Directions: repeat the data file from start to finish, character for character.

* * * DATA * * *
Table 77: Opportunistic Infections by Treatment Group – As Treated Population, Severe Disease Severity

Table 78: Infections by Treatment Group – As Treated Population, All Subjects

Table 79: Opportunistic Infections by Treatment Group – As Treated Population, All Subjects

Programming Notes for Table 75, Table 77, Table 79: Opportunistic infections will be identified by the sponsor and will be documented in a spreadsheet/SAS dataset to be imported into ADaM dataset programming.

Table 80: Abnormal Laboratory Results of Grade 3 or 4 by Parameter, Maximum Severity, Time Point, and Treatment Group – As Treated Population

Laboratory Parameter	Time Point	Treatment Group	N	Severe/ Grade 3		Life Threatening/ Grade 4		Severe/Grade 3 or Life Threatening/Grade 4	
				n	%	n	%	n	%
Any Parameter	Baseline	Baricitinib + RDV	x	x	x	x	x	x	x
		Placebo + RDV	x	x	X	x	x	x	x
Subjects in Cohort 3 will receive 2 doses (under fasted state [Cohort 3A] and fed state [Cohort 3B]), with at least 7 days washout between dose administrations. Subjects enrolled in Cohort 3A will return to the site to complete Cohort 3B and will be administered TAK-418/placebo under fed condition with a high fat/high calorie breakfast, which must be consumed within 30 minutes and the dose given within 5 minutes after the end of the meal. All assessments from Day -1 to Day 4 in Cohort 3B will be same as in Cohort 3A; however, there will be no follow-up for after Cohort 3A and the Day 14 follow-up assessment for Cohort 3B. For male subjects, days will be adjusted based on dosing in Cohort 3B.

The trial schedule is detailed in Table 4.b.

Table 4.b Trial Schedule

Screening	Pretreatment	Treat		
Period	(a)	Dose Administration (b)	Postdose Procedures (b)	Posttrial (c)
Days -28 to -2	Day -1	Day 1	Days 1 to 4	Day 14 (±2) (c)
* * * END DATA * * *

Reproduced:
Table 77: Opportunistic Infections by Treatment Group – As Treated Population, Severe Disease Severity

Table 78: Infections by Treatment Group – As Treated Population, All Subjects

Table 79: Opportunistic Infections by Treatment Group – As Treated Population, All Subjects

Programming Notes for Table 75, Table 77, Table 79: Opportunistic infections will be identified by the sponsor and will be documented in a spreadsheet/SAS dataset to be imported into ADaM dataset programming.

Table 80: Abnormal Laboratory Results of Grade 3 or 4 by Parameter, Maximum Severity, Time Point, and Treatment Group – As Treated Population

Laboratory Parameter	Time Point	Treatment Group	N	Severe/ Grade 3		Life Threatening/ Grade 4		Severe/Grade 3 or Life Threatening/Grade 4	
				n	%	n	%	n	%
Any Parameter	Baseline	Baricitinib + RDV	x	x	x	x	x	x	x
		Placebo + RDV	x	x	X	x	x	x	x
Subjects in Cohort 3 will receive 2 doses (under fasted state [Cohort 3A] and fed state [Cohort 3B]), with at least 7 days washout between dose administrations. Subjects enrolled in Cohort 3A will return to the site to complete Cohort 3B and will be administered TAK-418/placebo under fed condition with a high fat/high calorie breakfast, which must be consumed within 30 minutes and the dose given within 5 minutes after the end of the meal. All assessments from Day -1 to Day 4 in Cohort 3B will be same as in Cohort 3A; however, there will be no follow-up for after Cohort 3A and the Day 14 follow-up assessment for Cohort 3B. For male subjects, days will be adjusted based on dosing in Cohort 3B.

The trial schedule is detailed in Table 4.b.

Table 4.b Trial Schedule

Screening	Pretreatment	Treat		
Period	(a)	Dose Administration (b)	Postdose Procedures (b)	Posttrial (c)
Days -28 to -2	Day -1	Day 1	Days 1 to 4	Day 14 (±2) (c)